Heading to your local city park could make you feel as happy as Christmas Day, according to findings from a new study.
Carried out by a team of scientists at the University of Vermont, the new first-of-its-kind study used Twitter to look at hundreds of tweets posted each day from 160 parks in San Francisco over a three-month period.
The researchers analysed the tweets for their use of positive and negative language using a hedonometer, an online tool which has been collecting and analysing billions of tweets for more than a decade.
The hedonometer has a body of around 10 000 common words which have been scored for their positive or negative associations. Words that are perceived as being the happiest are ranked nearer to the top of a 1 to 9 scale, and sadder words are placed near the bottom.
For example, “happy” is ranked 8.30, “hahaha” 7.94, and “parks” 7.14. The neutral words “and” and “the” scored 5.22 and 4.98, respectively. The more negative “trapped” is 3.08 on the scale, and “jail” is 1.76.
The researchers looked at the words used by 4 688 Twitter who geotagged their location in San Francisco, enabling the team to know which tweets were coming from which parks.
They found that across all of the tweets analysed, people use happier words and show less negativity when they are in a park.
The findings also showed that the effect on happiness was even stronger when spending time in large regional park with plenty of tree cover and vegetation.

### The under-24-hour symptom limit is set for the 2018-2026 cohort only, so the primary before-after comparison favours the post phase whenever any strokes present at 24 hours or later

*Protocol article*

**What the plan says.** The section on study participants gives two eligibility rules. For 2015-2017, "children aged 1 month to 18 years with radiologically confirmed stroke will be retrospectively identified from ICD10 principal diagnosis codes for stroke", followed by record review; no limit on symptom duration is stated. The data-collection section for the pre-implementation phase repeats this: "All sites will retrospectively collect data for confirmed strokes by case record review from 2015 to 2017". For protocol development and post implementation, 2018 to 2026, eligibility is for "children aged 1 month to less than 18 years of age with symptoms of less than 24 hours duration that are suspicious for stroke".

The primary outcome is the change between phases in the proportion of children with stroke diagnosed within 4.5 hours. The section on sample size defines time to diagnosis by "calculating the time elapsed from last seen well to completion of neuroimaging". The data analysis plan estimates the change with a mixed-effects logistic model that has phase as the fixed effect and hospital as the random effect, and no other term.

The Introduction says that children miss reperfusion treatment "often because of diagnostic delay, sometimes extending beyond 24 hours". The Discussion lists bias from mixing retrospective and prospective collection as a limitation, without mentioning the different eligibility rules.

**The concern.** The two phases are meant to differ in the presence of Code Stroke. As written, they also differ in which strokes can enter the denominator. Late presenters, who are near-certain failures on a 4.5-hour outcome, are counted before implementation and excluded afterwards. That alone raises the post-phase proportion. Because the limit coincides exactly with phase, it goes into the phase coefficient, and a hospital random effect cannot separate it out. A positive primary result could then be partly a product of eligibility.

Small neighborhood parks with less vegetation still helped boost mood, although the effect was smaller. Plazas and squares which were mostly paved showed the least mood elevation.
In other words, it’s not just getting outside that is important, it’s being exposed to more greenery.
In addition, the positive effect on mood lasted for up to four hours after visiting the park, with the team finding that the effect is so strong that the happiness boost from visiting a park is equivalent to that seen at Christmas, which they say is by far the happiest day every year on Twitter.
“Being in nature offers restorative benefits on dimensions not available for purchase in a store, or downloadable on a screen,” commented co-author Chris Danforth. He also pointed out that a growing body of research shows an association between spending time in nature and improved mood.
The team noted that Twitter users are not a representative sample of the whole population.
However, they added that Twitter users still represent a broad demographic, and using tweets, which are posted in “real time” rather than self-reported, could be a new way for scientists to measure the changing moods of very large groups.